Tennessean environmental reporter Anne Paine won’t be reviewing stories about the Nashville Thermal Plant after an environmental activist complained about Paine’s dating relationship with mayoral aide Phil Ashford, who advises Bredesen on Thermal Plant issues.
Volunteer environmentalist Steve Walsh said he first learned two weeks ago about the long-standing friendship between Ashford and Paine and “started repeatedly calling editors at The Tennessean” to demand an explanation.
“For Anne Paine to be editing any story that involves Phil Ashford in his work for the mayor is obviously a conflict of interest,” Walsh said. Paine and Ashford have been quietly dating for several years. Paine’s bosses have known of the relationship since it began, managing editor Dave Green said Monday. But one person who didn’t know, Green said, was Mark Ippolito, who regularly covers the courthouse beat for the morning paper.
During last fall’s contentious debate over whether to close the Thermal Plant, Ippolito wrote most of the paper’s stories on that issue and, according to Walsh, was sympathetic to the anti-Thermal movement.
But on at least one occasion, Walsh recalled, Ippolito “was very upset” over Paine’s editing of his copy, which changed the slant of the story. “None of us knew then” about Ashford’s relationship with Paine, Walsh said. “If I had, I would have been all over it.”
Green said he showed Paine a list of Ippolito’s stories and that she remembers editing only one of them. That story, according to Green, “looked perfectly balanced.” Because of her relationship with Ashford, Paine normally recused herself from Thermal stories, Green said, but she was ordered by weekend supervisor Cindy Smith to edit one of Ippolito’s articles because no other staffers were available. “We’ll do everything we can so Anne won’t be in that position again,” Green said, adding that Paine “has been completely above-board in handling this. She doesn’t want to edit these stories, and I don’t want her to either.”
Green said that no reporter who is married or engaged to a news source should write or edit a story involving that source. When it comes to dating relationships, Green said he “listens to the specifics of each incident” and evaluates them on a case-by-case basis. He refused to say whether Paine is allowed to work on other stories involving the mayor’s office. “I won’t discuss the internal working of the newspaper,” he said.
Walsh said the paper should have printed an explanation about Paine’s conflict of interest. “If the same thing had happened at any other business, The Tennessean would have written about it,” he said.
According to Green, neither Ippolito nor Paine was available for comment.
Despite Walsh’s well-motivated accusations and Green’s measured, politically correct response, it’s not clear whether Paine’s social life outside the paper is anyone’s business but her own. It’s appropriate and enforceable to prevent one spouse from writing or editing news about the other. Beyond that lies quicksand.
Paine is an experienced journalist, one of the paper’s best. Ashford is Bredesen’s most talented staffer. They haven’t publicized their relationship, but they’ve never hidden it either. The paper’s environmental reporter ought to be writing about issues like the Thermal Plant. When she passes them off to less knowledgeable reporters, readers are shortchanged.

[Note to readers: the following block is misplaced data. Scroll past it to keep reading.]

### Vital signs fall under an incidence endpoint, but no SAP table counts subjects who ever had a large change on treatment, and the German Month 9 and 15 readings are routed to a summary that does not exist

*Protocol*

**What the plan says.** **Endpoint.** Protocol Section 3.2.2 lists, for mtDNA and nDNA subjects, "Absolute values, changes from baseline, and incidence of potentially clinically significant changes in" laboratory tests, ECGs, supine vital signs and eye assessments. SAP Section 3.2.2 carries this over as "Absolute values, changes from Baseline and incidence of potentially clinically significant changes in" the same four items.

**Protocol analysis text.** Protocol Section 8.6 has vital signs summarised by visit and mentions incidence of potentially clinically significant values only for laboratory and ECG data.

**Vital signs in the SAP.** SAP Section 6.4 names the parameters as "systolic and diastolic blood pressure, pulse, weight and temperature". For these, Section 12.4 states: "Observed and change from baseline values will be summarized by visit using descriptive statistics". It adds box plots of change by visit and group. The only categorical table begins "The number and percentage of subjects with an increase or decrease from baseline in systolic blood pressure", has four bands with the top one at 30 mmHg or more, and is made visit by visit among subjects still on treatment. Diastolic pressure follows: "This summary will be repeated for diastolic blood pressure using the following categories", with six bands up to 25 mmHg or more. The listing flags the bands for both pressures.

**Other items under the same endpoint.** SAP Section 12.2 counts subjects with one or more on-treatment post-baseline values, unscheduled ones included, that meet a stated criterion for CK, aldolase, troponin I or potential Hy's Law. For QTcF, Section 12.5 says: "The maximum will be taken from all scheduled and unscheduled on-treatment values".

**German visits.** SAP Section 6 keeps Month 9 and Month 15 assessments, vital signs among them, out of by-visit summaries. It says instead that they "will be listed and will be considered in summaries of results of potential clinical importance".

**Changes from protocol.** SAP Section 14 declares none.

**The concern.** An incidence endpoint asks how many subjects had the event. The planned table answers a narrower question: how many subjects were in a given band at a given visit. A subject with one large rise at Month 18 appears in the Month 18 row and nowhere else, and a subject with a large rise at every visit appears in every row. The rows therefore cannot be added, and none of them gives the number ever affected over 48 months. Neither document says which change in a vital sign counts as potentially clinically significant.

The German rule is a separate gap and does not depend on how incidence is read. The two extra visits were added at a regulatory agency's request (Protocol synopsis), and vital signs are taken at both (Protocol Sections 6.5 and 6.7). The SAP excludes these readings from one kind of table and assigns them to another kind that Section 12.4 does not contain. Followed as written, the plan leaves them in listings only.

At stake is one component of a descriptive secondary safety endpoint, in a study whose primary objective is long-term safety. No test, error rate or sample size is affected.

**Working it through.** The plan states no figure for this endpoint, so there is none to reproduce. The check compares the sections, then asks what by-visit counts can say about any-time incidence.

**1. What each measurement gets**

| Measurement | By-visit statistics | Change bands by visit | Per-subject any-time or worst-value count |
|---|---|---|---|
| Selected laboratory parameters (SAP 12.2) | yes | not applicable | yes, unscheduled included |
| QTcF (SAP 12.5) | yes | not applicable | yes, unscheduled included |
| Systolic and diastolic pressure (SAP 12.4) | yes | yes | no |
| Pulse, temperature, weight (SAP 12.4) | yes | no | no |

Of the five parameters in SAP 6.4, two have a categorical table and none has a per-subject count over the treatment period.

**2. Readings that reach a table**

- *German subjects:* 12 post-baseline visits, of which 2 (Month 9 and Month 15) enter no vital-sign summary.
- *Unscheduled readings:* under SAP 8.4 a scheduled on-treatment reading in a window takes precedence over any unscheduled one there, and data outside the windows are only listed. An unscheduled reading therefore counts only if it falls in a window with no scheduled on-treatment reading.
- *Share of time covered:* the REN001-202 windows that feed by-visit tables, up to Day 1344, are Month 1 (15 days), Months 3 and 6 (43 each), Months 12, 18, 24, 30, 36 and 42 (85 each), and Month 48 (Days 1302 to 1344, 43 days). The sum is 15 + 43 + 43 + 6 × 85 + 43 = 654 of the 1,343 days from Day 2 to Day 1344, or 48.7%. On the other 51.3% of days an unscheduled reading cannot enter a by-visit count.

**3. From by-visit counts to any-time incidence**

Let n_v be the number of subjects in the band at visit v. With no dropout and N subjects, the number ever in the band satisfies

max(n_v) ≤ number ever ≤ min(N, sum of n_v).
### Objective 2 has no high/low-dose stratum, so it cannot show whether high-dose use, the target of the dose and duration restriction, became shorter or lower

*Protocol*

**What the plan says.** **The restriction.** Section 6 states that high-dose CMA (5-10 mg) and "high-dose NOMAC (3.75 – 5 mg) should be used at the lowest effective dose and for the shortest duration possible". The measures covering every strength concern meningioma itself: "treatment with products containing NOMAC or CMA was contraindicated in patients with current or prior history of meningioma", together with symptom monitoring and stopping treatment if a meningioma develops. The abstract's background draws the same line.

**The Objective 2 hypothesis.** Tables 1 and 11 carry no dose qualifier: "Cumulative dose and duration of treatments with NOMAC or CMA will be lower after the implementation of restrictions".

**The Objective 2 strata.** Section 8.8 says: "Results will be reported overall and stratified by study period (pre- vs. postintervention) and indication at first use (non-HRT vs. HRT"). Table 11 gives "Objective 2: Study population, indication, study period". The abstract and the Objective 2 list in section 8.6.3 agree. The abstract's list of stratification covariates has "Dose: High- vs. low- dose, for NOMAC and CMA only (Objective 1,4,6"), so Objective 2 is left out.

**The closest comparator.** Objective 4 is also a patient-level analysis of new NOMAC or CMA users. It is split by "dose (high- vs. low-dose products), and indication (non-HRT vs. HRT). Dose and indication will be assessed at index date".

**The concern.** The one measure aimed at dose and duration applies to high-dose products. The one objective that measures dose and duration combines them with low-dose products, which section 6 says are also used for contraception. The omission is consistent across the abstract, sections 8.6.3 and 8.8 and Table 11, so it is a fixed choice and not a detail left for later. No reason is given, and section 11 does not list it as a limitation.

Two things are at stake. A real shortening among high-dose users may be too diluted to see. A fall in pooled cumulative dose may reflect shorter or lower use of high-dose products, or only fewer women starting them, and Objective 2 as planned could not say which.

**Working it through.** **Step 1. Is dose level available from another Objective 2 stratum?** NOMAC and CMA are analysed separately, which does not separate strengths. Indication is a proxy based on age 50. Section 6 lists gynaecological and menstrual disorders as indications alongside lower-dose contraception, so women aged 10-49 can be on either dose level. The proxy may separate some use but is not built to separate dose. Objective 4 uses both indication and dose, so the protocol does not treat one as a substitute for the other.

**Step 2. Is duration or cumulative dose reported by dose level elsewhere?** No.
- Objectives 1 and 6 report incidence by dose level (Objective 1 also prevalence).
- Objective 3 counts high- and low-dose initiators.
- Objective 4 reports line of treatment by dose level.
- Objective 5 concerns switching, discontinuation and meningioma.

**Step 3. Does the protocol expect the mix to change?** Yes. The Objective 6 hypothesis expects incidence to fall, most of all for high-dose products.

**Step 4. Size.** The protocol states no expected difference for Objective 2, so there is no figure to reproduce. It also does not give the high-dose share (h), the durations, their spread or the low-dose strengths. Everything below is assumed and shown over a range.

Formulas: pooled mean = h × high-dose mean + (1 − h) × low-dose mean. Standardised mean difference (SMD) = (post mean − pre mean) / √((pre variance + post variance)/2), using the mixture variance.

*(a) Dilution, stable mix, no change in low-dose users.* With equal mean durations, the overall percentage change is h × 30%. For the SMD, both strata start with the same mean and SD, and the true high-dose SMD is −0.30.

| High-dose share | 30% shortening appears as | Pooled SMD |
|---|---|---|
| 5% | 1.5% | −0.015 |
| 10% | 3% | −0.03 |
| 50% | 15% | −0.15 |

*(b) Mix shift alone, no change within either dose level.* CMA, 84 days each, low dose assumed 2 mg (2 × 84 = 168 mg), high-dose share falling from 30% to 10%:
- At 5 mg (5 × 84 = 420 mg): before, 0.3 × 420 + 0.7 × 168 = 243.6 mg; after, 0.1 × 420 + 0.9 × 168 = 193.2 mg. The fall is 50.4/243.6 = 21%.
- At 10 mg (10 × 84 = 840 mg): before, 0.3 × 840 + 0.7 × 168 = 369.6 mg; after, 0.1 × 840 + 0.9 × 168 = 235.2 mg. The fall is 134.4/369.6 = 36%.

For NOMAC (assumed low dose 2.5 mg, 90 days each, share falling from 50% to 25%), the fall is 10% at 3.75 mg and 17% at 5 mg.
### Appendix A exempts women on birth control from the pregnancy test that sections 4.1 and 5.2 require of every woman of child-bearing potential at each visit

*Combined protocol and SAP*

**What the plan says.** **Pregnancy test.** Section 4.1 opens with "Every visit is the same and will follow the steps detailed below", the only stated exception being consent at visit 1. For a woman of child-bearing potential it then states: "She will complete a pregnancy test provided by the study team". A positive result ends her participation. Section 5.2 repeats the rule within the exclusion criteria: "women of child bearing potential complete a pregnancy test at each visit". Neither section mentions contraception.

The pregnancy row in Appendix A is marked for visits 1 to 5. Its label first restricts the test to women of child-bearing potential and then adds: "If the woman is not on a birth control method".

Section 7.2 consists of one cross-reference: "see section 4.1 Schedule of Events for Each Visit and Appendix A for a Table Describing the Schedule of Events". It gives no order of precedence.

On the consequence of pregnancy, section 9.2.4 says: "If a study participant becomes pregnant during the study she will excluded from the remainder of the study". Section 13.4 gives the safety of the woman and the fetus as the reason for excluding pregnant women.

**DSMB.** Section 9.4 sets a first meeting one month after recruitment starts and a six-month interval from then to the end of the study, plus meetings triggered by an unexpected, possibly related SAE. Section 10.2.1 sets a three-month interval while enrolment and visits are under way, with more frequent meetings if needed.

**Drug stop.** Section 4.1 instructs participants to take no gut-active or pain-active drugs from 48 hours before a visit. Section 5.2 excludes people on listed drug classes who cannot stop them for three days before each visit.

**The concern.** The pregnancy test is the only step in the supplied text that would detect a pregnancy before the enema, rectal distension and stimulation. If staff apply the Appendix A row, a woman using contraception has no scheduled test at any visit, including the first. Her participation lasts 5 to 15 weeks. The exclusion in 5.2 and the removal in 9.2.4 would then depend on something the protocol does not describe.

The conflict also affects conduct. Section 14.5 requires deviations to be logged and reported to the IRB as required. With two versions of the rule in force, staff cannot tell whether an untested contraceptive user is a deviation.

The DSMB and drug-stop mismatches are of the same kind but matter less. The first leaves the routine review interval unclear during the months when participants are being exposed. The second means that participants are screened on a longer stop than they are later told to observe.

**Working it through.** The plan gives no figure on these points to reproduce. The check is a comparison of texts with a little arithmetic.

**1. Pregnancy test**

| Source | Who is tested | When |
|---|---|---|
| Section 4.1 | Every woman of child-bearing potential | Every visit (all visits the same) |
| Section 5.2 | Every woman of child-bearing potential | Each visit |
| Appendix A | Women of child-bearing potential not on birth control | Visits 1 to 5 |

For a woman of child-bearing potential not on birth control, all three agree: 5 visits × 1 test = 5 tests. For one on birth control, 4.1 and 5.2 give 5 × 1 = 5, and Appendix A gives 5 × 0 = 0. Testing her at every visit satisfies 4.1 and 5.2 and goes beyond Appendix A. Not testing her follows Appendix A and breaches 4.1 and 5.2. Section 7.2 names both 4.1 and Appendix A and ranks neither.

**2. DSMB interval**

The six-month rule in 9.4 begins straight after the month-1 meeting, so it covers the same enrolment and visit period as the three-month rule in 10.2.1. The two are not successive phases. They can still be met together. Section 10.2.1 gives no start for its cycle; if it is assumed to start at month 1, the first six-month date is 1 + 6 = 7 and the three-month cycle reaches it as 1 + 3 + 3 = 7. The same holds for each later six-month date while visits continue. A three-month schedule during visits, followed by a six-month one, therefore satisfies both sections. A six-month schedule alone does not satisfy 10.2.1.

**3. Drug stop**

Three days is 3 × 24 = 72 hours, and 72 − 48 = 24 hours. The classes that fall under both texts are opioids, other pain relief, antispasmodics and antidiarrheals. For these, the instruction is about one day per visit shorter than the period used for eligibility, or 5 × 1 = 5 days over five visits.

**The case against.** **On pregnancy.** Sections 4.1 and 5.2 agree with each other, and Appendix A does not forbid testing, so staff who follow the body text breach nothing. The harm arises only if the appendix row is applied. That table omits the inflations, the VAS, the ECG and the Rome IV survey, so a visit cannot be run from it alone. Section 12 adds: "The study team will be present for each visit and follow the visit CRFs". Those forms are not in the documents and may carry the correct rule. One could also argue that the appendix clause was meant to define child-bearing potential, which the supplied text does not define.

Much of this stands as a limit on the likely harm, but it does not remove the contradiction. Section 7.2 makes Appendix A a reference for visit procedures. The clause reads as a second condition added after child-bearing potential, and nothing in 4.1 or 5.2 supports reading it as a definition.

Asked about his relationship with Paine, Ashford said tersely, “That’s none of anyone’s business.” Perhaps Dave Green should have said the same.
Memo to the copy desk
There is not now, and never has been, a Nashville neighborhood called the “East Bank.” It’s a publicist’s fiction dreamed up to make East Nashville sound more like a residential development in Green Hills. But it’s too late now for historical accuracy. Henceforth, by order of Phil Bredesen and Bud Adams, the industrial strip between the river and Interstate 265 will be the East Bank. But beyond the interstate, it’s still East Nashville. And the other side of the river is still “Lower Broad” or “downtown,” not, as Tennessean reporter Will Pinkston wrote April 27, the “West Bank.”
Remember, it’s the Cumberland, not the Jordan.
Odds and ends
Accused wife-beater Robert Mason said he only used his hands. His daughter said Mason had a meat cleaver but never threatened her with it. Mason’s wife said she never saw the cleaver. That’s not much evidence to convict Mason of “reckless endangerment,” a felony charge that requires the state to prove Mason put his daughter in “imminent danger of death or serious bodily harm.”
Nevertheless, a Davidson County jury convicted Mason both of hitting his wife and of reckless endangerment with the cleaver against his daughter. Judge Tom Shriver wisely reversed the second conviction, telling the district attorney, “You’ve got zero likelihood of conviction” at a second trial. He sentenced Mason to serve 150 days on the assault, about double the normal sentence, but less than the 270 days the prosecution wanted. “Judge gives wife-beater early release,” said the Banner headline. “A judge has decided jurors were wrong,” said the opening paragraph by reporter Toni Dew, who never explained the state’s insufficient evidence.
Dew has a bad habit of writing one-sided crime stories. Shriver did the right thing. Dew didn’t.
To comment or complain about the media, leave a message for Henry at the Scene (244-7989, ext. 445), call him at his office, 252-2363, or send an e-mail to firstname.lastname@example.org.